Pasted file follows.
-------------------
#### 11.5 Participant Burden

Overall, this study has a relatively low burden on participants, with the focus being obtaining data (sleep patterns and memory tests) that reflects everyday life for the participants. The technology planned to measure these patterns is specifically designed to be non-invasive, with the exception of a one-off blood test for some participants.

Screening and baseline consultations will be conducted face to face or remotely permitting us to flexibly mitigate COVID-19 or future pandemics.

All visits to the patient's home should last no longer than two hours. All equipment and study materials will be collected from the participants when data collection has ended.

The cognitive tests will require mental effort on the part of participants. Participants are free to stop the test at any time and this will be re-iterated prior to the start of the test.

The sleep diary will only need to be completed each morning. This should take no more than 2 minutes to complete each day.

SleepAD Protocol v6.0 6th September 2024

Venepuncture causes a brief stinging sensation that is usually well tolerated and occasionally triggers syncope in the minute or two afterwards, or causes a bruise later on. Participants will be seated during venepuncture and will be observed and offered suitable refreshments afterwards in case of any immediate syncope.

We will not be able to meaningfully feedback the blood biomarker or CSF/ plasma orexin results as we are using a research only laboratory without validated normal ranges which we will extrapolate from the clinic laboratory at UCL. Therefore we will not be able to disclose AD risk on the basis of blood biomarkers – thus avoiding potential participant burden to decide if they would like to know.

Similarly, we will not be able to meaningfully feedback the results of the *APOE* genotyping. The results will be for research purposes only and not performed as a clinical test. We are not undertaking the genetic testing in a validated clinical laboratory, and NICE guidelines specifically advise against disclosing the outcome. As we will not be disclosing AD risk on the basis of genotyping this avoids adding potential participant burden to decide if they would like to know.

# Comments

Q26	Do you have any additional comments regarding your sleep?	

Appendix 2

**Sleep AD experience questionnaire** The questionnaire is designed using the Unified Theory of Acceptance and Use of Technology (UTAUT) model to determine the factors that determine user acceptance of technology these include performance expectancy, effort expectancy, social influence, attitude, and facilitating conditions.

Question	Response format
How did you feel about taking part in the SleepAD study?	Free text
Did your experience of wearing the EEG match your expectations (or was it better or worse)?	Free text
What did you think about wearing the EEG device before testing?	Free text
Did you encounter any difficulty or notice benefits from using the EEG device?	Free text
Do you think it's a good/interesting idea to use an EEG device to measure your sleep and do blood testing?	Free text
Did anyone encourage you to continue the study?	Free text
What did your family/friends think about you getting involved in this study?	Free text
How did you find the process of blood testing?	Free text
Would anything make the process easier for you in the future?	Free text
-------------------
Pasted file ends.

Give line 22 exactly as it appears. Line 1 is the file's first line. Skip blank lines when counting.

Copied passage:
What did your family/friends think about you getting involved in this study?	Free text